The Fiery Cross

Author: P Hana

Page 244

   

“Come!”

“No, I said ye must . . .” Roger began.

“COME!”

“Now, look, lad—” both men began together, then stopped, looked at each other, and laughed.

“Where’s Mummy, then?” Roger said, trying another tack. “Mummy will be worried about you, aye?”

The small red head shook in vehement negation.

“Claire said the women meant to be quilting today,” Jamie said to Roger. “Marsali’s brought a pattern; they’ll maybe have started the stitching of it.” He squatted down beside Roger, eye to eye with his grandson.

“Have ye got away from your mother, then?”

The soft pink mouth, hitherto clamped tight, twitched, allowing a small giggle to escape.

“Thought so,” Roger said in resignation. “Come on, then. Back to the house.” He stood up and swung the little boy up into his arms, rock and all.

“No, no! NO!” Jemmy stiffened in resistance, his feet digging painfully into Roger’s belly as his body arched backward like a bow. “Me help! Me HELP!”

Trying to make his own arguments heard through Jemmy’s roars without shouting, while at the same time keeping the boy from falling backward onto his head, Roger didn’t at first hear the cries from the direction of the house. When he finally resorted to clapping a hand over his offspring’s wide-open mouth, though, feminine calls of “Jeeeeemmmeeeeeeee!” were clearly audible through the trees.

“See, Mrs. Lizzie’s looking for ye,” Jamie said to his grandson, jerking a thumb toward the sound.

“Not only Lizzie,” Roger said. More women’s voices were echoing the chorus, with increasing notes of annoyance. “Mum and Grannie Claire, and Grannie Bug and Auntie Marsali, too, from the sounds of it. They don’t sound very pleased with you, lad.”

“We’d best take him, back, then,” Jamie said. He looked at his grandson, not without sympathy. “Mind, you’re like to get your bum smacked, laddie. Women dinna like it when ye run off on them.”

This threatening prospect caused Jemmy to drop his rock and wrap his arms and legs tightly round Roger.

“Go with YOU, Daddy,” he said coaxingly.

“But Mummy—”

“NO MUMMY! Want Daddy!”

Roger patted Jemmy’s back, small but solid under his grubby smock. He was torn; this was the first time Jem had so definitely wanted him in preference to Bree, and he had to admit to a sneaking feeling of flattery. Even if his son’s present partiality sprang as much from an urge to avoid punishment as from a desire for his company, Jem had wanted to come with him.

“I suppose we could take him,” he said to Jamie, over Jem’s head, now nestled trustingly against his collarbone. “Just for the morning; I could fetch him back at noon.”

“Oh, aye,” Jamie said. He smiled at his grandson, picked up the fallen stone, and handed it back to him. “Building hogpens is proper man’s work, aye? None of this prinking and yaffling the ladies are so fond of.”

“Speaking of yaffling . . .” Roger lifted his chin in the direction of the house, where the cries of “JEEMEEEEE!” were now taking on a distinctly irritated tone, tinged with panic. “We’d best tell them we have him.”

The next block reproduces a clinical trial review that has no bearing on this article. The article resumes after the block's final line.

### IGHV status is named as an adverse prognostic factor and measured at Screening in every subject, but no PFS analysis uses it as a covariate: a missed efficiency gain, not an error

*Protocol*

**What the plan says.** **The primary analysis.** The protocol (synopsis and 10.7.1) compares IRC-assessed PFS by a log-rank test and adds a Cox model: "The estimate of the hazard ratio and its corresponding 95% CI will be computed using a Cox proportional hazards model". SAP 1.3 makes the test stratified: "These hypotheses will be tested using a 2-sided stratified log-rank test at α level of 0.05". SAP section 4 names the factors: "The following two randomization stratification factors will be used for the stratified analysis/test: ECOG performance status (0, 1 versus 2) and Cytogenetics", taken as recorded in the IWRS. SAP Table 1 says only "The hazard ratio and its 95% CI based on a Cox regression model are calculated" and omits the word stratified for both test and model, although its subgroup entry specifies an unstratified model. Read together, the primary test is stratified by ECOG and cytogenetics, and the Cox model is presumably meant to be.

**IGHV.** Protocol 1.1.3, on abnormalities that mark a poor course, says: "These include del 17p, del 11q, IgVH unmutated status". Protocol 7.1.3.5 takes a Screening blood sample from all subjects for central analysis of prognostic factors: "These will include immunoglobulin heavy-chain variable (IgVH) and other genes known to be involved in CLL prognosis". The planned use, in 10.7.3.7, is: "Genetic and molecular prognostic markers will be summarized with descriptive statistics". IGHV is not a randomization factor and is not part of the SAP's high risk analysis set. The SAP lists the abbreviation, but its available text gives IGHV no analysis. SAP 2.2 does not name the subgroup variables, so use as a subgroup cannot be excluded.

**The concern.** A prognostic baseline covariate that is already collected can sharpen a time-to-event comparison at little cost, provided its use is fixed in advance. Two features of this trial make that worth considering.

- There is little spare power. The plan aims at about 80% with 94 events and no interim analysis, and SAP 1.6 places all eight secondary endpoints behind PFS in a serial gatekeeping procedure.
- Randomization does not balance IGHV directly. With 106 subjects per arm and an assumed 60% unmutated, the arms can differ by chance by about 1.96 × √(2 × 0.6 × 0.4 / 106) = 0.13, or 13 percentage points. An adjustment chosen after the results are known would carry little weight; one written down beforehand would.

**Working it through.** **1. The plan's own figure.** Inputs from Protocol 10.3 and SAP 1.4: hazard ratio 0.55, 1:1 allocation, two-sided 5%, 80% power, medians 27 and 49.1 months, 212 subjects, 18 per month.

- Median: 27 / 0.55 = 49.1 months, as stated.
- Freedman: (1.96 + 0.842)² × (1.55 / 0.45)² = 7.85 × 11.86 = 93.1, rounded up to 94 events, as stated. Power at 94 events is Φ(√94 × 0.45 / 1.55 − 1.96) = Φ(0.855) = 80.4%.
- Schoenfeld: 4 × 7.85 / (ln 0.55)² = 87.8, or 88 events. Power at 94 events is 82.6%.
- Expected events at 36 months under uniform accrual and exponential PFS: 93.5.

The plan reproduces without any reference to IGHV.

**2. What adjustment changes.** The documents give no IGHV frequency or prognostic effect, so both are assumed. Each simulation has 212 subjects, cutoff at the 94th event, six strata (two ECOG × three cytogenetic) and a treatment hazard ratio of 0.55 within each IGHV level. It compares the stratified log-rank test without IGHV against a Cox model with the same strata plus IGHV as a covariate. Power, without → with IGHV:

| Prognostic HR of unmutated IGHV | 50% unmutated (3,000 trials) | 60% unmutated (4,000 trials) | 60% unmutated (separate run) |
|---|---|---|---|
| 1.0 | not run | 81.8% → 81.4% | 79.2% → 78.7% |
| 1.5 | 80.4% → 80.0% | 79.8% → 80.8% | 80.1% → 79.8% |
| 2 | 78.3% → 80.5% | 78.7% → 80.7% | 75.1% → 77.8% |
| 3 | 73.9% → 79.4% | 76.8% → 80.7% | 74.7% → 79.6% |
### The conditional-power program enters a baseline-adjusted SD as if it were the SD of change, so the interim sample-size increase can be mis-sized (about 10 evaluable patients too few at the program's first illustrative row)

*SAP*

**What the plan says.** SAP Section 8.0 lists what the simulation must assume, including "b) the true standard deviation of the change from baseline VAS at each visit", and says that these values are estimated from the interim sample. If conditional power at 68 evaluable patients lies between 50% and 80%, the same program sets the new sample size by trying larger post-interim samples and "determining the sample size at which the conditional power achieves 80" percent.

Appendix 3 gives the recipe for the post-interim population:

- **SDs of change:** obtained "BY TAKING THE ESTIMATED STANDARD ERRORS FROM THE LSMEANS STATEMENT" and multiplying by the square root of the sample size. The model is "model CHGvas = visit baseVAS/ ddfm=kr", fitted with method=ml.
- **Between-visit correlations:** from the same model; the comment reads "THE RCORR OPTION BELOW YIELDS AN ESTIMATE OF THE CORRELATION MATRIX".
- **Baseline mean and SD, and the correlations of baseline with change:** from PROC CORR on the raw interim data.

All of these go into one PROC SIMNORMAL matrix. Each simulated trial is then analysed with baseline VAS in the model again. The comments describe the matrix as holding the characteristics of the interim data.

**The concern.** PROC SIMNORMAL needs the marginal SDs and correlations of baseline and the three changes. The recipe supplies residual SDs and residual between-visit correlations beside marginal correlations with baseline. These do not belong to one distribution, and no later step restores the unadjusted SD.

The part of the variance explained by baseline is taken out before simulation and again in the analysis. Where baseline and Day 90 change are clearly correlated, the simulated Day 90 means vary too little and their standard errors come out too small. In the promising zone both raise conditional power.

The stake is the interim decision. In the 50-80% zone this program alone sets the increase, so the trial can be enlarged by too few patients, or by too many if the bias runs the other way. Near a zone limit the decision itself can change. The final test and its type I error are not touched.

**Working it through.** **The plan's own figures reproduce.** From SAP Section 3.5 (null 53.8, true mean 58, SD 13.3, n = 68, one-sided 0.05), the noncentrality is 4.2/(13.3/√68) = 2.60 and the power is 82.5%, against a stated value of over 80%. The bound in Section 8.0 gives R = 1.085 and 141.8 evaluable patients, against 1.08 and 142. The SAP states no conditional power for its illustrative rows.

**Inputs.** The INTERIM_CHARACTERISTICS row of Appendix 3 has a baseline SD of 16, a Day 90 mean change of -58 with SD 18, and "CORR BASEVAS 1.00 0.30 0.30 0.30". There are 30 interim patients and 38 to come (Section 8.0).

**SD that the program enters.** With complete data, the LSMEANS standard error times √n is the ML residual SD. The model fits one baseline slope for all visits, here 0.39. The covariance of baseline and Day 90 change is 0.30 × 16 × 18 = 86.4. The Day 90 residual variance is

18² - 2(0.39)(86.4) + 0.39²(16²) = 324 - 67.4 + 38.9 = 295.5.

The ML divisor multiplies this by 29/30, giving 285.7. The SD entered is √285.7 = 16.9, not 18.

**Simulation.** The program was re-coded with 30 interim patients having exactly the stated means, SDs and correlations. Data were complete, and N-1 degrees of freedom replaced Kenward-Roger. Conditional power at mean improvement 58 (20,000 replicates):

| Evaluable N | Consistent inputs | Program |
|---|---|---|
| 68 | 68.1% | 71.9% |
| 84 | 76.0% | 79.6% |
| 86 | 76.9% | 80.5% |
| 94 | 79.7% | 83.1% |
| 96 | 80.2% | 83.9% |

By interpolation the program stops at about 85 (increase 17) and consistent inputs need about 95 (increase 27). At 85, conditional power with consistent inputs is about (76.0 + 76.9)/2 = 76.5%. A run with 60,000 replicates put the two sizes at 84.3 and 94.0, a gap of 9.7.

“I’ll go.” Jamie dropped the rucksack off his shoulder with a sigh, and raised one eyebrow at his grandson. “Mind, lad, ye owe me. When women are in a fret, they’ll take it out on the first man they see, whether he’s to blame or not. Like enough I’ll get my bum smacked.” He rolled his eyes, but grinned at Jemmy, then turned and set off for the house at a trot.

Jemmy giggled.

“Smack, Grand-da!” he called.

“Hush, wee rascal.” Roger gave him a soft slap on the bottom, and realized that Jem was wearing short breeks under his smock, but no clout under them. He swung the boy down onto his feet.

“D’ye need to go potty?” he asked automatically, falling into Brianna’s peculiar idiom.

“No,” Jem said, just as automatically, but with a reflexive kneading of his crotch that made his father take him by the arm, firmly steering him off the path and behind a convenient bush.

“Come on. Let’s have a try, while we wait for Grand-da.”

IT SEEMED RATHER a long time before Jamie reappeared, though the indignant cries of the searchers had been quickly stilled. If Jamie had got his bum smacked, Roger thought cynically, he appeared to have enjoyed it. A slight flush showed on the high cheekbones, and he wore a faint but definite air of satisfaction.

This was explained at once, though, when Jamie produced a small bundle from inside his shirt and unwrapped a linen towel, revealing half a dozen fresh biscuits, still warm, and dripping with melted butter and honey.

“I think perhaps Mrs. Bug meant them for the quilting circle,” he said, distributing the booty. “But there was plenty of batter left in the bowl; I doubt they’ll be missed.”

“If they are, I’ll blame it on you,” Roger assured him, catching a dribble of warm honey that ran down his wrist. He wiped it off and sucked his finger, eyes closing momentarily in ecstasy.

“What now, ye’d give me up to the Inquisition?” Jamie’s eyes creased into blue triangles of amusement as he wiped crumbs from his mouth. “And after I shared my plunder with ye, too—there’s gratitude!”

“Your reputation will stand it,” Roger said wryly. “Jem and I are persona non grata after what happened to her spice cake last week, but Himself can do no wrong, as far as Grannie Bug is concerned. She wouldn’t mind if you ate the entire contents of the pantry single-handed.”